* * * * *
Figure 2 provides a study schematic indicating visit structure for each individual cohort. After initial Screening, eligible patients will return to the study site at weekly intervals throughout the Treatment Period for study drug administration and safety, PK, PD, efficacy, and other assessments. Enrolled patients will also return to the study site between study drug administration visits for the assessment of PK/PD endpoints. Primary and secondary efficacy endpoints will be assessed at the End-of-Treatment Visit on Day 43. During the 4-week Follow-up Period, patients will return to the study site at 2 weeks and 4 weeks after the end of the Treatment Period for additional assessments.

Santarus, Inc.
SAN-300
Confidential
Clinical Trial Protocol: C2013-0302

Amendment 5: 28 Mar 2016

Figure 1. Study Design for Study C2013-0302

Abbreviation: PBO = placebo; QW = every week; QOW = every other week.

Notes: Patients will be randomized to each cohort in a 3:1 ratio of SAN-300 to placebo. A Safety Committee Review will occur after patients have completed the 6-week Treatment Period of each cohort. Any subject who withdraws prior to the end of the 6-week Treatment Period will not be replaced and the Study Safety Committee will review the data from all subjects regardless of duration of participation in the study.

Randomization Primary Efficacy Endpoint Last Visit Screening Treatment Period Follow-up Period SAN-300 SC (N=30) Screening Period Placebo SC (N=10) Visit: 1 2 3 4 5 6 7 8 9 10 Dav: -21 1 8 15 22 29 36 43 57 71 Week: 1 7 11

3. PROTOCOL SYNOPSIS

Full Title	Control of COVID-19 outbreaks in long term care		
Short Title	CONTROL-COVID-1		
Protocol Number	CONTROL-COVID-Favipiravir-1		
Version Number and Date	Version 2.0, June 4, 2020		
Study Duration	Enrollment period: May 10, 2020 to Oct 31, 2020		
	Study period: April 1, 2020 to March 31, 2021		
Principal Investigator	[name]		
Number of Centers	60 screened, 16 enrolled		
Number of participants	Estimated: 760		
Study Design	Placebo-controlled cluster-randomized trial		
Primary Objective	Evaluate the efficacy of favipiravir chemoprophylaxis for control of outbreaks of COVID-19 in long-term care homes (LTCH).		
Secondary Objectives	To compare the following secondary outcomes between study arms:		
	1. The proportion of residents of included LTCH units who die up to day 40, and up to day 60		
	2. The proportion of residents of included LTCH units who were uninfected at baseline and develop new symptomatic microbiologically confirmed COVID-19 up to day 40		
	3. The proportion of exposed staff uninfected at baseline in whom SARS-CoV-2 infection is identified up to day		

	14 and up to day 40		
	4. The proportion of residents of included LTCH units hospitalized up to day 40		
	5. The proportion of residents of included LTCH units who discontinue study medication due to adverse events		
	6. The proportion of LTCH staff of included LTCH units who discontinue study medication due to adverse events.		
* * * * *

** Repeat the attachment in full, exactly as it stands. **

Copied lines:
Figure 2 provides a study schematic indicating visit structure for each individual cohort. After initial Screening, eligible patients will return to the study site at weekly intervals throughout the Treatment Period for study drug administration and safety, PK, PD, efficacy, and other assessments. Enrolled patients will also return to the study site between study drug administration visits for the assessment of PK/PD endpoints. Primary and secondary efficacy endpoints will be assessed at the End-of-Treatment Visit on Day 43. During the 4-week Follow-up Period, patients will return to the study site at 2 weeks and 4 weeks after the end of the Treatment Period for additional assessments.

Santarus, Inc.
SAN-300
Confidential
Clinical Trial Protocol: C2013-0302

Amendment 5: 28 Mar 2016

Figure 1. Study Design for Study C2013-0302

Abbreviation: PBO = placebo; QW = every week; QOW = every other week.

Notes: Patients will be randomized to each cohort in a 3:1 ratio of SAN-300 to placebo. A Safety Committee Review will occur after patients have completed the 6-week Treatment Period of each cohort. Any subject who withdraws prior to the end of the 6-week Treatment Period will not be replaced and the Study Safety Committee will review the data from all subjects regardless of duration of participation in the study.

Randomization Primary Efficacy Endpoint Last Visit Screening Treatment Period Follow-up Period SAN-300 SC (N=30) Screening Period Placebo SC (N=10) Visit: 1 2 3 4 5 6 7 8 9 10 Dav: -21 1 8 15 22 29 36 43 57 71 Week: 1 7 11

3. PROTOCOL SYNOPSIS

Full Title	Control of COVID-19 outbreaks in long term care		
Short Title	CONTROL-COVID-1		
Protocol Number	CONTROL-COVID-Favipiravir-1		
Version Number and Date	Version 2.0, June 4, 2020		
Study Duration	Enrollment period: May 10, 2020 to Oct 31, 2020		
	Study period: April 1, 2020 to March 31, 2021		
Principal Investigator	[name]		
Number of Centers	60 screened, 16 enrolled		
Number of participants	Estimated: 760		
Study Design	Placebo-controlled cluster-randomized trial		
Primary Objective	Evaluate the efficacy of favipiravir chemoprophylaxis for control of outbreaks of COVID-19 in long-term care homes (LTCH).		
Secondary Objectives	To compare the following secondary outcomes between study arms:		
	1. The proportion of residents of included LTCH units who die up to day 40, and up to day 60		
	2. The proportion of residents of included LTCH units who were uninfected at baseline and develop new symptomatic microbiologically confirmed COVID-19 up to day 40		
	3. The proportion of exposed staff uninfected at baseline in whom SARS-CoV-2 infection is identified up to day		

	14 and up to day 40		
	4. The proportion of residents of included LTCH units hospitalized up to day 40		
	5. The proportion of residents of included LTCH units who discontinue study medication due to adverse events		
	6. The proportion of LTCH staff of included LTCH units who discontinue study medication due to adverse events.		